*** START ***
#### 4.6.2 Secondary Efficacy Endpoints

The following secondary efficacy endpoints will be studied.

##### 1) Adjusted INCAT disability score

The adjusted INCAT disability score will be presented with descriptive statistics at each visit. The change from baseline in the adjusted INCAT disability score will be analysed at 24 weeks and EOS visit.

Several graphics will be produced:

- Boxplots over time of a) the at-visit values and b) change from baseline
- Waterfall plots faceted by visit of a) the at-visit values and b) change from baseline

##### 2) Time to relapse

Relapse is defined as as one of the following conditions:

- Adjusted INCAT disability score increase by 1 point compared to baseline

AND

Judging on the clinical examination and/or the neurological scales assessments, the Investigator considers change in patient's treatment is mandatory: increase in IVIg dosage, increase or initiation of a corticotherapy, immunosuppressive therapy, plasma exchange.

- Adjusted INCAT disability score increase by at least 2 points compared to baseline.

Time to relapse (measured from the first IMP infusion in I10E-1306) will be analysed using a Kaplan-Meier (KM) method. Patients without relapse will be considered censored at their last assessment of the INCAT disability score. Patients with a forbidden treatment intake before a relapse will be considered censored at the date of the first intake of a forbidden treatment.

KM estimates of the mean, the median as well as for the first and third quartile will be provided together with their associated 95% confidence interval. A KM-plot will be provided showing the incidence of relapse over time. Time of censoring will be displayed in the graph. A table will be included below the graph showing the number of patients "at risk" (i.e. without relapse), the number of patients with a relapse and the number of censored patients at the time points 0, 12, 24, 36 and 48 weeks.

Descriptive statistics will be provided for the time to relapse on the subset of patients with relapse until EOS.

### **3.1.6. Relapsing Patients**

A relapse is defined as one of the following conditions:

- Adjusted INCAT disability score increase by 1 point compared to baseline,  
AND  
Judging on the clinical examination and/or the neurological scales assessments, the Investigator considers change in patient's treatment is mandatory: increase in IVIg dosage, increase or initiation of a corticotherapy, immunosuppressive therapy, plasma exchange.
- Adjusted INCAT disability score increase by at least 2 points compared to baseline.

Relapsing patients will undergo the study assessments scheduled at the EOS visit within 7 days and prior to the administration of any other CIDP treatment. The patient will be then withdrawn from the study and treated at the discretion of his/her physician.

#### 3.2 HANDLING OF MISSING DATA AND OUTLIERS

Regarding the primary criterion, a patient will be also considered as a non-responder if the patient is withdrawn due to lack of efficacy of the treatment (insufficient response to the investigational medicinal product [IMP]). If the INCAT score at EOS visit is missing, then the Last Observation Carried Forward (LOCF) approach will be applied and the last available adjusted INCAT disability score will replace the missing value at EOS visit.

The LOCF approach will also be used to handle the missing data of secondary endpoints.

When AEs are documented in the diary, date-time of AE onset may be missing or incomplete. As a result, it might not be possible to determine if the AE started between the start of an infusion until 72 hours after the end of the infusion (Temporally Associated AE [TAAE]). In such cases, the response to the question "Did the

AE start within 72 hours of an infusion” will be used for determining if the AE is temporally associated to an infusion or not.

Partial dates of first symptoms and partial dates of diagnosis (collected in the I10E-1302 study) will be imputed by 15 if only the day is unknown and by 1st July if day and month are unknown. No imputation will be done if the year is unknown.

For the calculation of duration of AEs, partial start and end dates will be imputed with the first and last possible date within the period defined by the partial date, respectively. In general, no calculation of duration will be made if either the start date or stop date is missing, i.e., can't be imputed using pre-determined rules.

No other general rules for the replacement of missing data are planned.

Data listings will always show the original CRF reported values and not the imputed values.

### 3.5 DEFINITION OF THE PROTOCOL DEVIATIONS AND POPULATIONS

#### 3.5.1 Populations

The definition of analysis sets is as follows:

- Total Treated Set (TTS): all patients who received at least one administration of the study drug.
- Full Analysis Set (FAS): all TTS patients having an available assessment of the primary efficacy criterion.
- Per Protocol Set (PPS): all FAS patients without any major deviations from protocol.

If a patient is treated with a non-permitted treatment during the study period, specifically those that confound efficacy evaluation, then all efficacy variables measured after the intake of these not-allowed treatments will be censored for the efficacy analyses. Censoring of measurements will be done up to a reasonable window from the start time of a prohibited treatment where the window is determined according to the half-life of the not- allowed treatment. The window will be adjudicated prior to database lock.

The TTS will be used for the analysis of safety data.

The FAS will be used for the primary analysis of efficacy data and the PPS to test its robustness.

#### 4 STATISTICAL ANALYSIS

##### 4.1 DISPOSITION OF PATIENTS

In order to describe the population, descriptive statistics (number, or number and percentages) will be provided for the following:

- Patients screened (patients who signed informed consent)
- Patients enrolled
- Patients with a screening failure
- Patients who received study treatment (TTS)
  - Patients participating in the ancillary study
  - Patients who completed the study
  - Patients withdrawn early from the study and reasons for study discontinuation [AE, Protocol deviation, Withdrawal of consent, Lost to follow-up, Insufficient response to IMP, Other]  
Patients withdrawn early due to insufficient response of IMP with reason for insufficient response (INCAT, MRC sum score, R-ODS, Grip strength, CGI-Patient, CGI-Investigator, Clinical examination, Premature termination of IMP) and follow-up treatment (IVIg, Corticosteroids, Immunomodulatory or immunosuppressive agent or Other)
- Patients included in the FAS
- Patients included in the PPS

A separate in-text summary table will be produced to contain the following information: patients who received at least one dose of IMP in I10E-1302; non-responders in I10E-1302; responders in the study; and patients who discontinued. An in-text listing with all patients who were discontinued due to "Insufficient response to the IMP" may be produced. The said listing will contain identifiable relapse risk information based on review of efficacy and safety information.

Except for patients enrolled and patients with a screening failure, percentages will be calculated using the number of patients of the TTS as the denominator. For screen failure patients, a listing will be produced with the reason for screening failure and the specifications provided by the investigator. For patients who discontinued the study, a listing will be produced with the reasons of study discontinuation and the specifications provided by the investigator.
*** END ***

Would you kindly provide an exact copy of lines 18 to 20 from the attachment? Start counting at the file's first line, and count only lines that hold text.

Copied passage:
A relapse is defined as one of the following conditions:

- Adjusted INCAT disability score increase by 1 point compared to baseline,  
AND  